I’m not sure how much time has passed. A few days, at least. My injury hasn’t healed. The hole left from the spear was filled in, a blackish blob in its place. My arm lacks its full range of motion. But it regained a little bit more. Cutting the prey into reasonable chunks wasn’t a problem; the bone saw was really useful. There were some parts that were questionable to preserve. But I decided to preserve the whole thing, see if there were any parts that didn’t work. To make meat last a long time, salt is required. And the other powder that’s like salt, sodium nitrite. It’s a really simple process: rub the two powders into the meat. Cover it thoroughly. Let it sit. There’s a metal rack that I placed the meat on. Not all of it fit; the rest I hung on hooks. Now, I’m waiting. After two weeks, or fourteen days, the next preservation process begins: smoking.
But keeping track of time is hard. The sunlight peeks through some gaps between the door and wall. But other than that, I’m isolated. To prevent the others from being attracted to this place, I can’t go out, can’t open the door, can’t make windows. I know they’re out there. Their groans are loud. I worried about them leaving the area for nothing. The fence keeps them in place. There’s only one exit: the funnel the prey had as a chokepoint but didn’t get to use. But it seems like the others aren’t leaving. Maybe two tried to leave at once, getting stuck in place. They’re dumb enough for it to be possible.
When the hunger stirs, I eat some of the salted meat. The hunger doesn’t reject it. It does taste a bit off. Not rotten. But not good either. The process works though. Days have gone by without the meat rotting. It’s a different story for the experiments. All the innards that’ve been exposed to infected blood, saliva, bites have rotted. They turned black, little spots at first, then more. The infection takes time to spread, starting off small before consuming the whole thing. The innards that haven’t been exposed to anything infected are still fine. I’m going to leave them out, see how long they last compared to the salted meat.
The others’ noses should still be clogged. But if I step outside, the noise from the door opening will attract them. How annoying. But I’m restless, being cooped up in this room. It’s boring. I need something to do. With this food preservation, I can’t transport food until after I’ve smoked it. But that process comes after salting for two weeks. Will I sit here for that long, doing nothing? That’s a lot of wasted time. I can go out, harvest the traps. Pick up the metal spikes on the ground. Find some more trees that provide rope. Search the interior of the building for anything I’ve missed. Sharpen more arrows. Create spears. There’s so much I could do. But can’t.
I’ll try. I’ll open the door, see how many others there are. If it isn’t too crowded, I can slip out, tie the door shut with a rope. Or I can distract the others, throw a piece of meat out, then tie the door shut. It’s decided. I’ll do that. But first, a quick check. The door opens inwards. I don’t have to worry about being trapped inside if others are pushing from the outside. Not like they were doing that. The sun’s out. They’re sluggish. Not many are by the door. There’s only ten on this side of the building. That’s not a lot. Maybe it’s not as safe as I thought. I don’t even have to throw out innards as bait to lure the others away. After several days, they settled down. The door was easy to tie, the doorknob to the barrel around the corner. The others didn’t even react, too sluggish to do anything.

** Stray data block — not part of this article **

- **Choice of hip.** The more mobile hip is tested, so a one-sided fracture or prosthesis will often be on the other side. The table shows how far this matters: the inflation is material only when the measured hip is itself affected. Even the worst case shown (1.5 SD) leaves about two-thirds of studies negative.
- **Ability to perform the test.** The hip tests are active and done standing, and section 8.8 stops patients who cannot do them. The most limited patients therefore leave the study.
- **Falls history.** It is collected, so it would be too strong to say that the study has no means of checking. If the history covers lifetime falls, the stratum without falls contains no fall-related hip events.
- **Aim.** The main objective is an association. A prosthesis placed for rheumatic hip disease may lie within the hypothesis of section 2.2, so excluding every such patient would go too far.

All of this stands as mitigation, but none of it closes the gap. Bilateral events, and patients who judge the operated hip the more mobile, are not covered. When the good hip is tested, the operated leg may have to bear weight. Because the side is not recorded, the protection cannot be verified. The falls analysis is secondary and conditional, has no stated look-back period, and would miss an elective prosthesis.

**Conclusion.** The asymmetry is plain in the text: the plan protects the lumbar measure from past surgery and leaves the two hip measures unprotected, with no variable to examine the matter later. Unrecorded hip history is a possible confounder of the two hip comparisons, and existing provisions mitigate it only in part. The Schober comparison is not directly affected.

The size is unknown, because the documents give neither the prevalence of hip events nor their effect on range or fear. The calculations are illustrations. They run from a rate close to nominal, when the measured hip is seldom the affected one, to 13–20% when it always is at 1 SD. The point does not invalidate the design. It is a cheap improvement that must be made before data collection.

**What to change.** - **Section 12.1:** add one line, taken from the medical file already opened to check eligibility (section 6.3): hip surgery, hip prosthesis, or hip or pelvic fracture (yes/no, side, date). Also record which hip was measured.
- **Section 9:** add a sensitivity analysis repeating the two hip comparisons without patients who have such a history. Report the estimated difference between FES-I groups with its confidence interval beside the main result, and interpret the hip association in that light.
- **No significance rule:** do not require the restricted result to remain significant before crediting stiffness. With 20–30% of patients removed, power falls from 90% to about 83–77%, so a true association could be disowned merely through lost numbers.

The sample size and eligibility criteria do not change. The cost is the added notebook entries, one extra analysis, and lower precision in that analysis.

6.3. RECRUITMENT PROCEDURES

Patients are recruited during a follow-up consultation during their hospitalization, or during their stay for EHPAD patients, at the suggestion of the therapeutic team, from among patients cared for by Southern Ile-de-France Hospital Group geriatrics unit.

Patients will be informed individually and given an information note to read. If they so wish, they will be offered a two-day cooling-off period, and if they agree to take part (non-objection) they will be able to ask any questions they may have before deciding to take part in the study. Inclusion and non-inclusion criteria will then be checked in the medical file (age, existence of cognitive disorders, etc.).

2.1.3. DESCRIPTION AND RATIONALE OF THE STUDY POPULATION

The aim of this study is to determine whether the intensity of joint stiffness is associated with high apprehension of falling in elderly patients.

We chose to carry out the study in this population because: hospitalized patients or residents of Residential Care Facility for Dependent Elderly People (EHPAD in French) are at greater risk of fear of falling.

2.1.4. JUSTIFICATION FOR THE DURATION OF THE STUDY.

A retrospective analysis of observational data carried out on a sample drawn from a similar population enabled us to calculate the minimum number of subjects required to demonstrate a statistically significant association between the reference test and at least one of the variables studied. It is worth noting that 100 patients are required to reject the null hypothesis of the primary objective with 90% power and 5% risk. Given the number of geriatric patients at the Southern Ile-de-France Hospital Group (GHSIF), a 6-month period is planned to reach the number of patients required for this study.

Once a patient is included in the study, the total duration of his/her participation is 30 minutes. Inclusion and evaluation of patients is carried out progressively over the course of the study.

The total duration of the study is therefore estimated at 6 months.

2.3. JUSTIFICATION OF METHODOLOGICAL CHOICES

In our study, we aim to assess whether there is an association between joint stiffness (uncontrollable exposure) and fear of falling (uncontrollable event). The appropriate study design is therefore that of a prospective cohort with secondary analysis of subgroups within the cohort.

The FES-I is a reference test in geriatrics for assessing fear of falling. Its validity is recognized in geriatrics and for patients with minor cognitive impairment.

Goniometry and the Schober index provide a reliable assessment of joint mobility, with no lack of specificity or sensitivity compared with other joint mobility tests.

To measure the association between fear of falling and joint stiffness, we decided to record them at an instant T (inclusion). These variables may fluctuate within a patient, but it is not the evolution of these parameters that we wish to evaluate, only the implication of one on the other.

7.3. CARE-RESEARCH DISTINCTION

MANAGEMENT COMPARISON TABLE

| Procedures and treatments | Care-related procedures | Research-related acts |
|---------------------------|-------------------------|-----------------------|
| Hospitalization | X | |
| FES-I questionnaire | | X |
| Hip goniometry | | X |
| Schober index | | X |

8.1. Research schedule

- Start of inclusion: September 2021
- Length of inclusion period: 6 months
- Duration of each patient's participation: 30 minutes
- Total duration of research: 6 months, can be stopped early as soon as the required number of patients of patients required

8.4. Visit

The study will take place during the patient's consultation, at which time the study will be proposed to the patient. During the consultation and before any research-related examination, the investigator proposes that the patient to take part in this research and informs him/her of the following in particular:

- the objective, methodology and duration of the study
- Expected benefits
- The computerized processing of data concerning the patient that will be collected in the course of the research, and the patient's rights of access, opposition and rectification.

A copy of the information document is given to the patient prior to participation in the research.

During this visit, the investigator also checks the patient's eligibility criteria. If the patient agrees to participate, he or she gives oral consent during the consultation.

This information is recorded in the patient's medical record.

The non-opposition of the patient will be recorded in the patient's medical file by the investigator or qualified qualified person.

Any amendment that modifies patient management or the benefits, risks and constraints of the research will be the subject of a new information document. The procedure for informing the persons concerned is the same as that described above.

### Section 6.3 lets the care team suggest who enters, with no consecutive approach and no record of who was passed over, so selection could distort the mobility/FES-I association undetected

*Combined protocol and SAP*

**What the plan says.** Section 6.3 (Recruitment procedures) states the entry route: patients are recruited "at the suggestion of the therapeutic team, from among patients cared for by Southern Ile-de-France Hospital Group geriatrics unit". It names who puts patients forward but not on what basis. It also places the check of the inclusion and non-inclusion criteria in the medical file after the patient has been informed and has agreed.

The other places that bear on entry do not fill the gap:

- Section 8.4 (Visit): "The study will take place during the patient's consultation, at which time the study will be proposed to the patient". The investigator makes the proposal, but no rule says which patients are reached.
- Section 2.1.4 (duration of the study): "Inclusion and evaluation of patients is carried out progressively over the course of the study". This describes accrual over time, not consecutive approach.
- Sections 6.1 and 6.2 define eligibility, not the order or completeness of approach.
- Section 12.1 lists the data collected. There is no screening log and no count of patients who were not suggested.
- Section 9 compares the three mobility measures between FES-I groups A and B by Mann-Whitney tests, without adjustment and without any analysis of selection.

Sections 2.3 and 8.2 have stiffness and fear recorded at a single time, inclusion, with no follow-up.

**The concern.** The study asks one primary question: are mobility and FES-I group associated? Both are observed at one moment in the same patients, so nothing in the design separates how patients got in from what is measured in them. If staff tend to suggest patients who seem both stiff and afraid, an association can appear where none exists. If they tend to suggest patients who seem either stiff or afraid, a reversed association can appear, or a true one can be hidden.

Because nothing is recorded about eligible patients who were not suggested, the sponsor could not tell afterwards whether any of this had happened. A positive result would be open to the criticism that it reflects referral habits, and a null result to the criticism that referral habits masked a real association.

Around the corner of the building wasn’t any different. The others were mostly sitting. One was standing. All of them basking in the sun, unmoving. The dead bodies were still there, lying next to the walls, their blood solidified on their faces like black masks. If their blood could turn prey into others, how did stink sauce work? It covers the clothes. But what if it gets on the prey’s skin? Wouldn’t they turn? Maybe there’s another requirement. Like innards only. I still have the skin from the prey. I’ll split that in half, experiment with it as well. See if it rots after spreading blood on it.
At the front of the building, the door was still open, blocked by the corpse I placed there a few days ago. The others hadn’t pushed it out of the way while walking. There were imprints on its chest; they stepped on it to get over. I’m amazed. I thought they’d trip. From here, I can see the chokepoint of the fence. There’s nothing blocking it. It seems the others aren’t leaving because of their sluggishness. But don’t they become more active at night? They haven’t left despite the days passing. Maybe they heard the sawing sounds coming from my room.
The inside of the building is unchanged. The four prey that were eaten, only bones, scraps of cloth are left. But they’re twitching. Are they alive? Even with the flesh stripped from their bones, are they alive because their brains are intact? They can’t move. Without muscles, tendons, bones can’t move. I noticed it while butchering the prey. The flesh is stretchy, contracting, uncontracting to move the bones. But without the bones, the flesh doesn’t move as well either. They’re both required for movement. But it really does seem like the others are alive. With what little flesh they have on their faces, their jaws are opening, closing, their teeth clicking together. But without being able to move their arms or legs, they might as well be dead. I wonder. If I cut off an other’s head, it won’t have a body, but its brain will be left intact. Does that mean it’s still alive? I’ll have to test.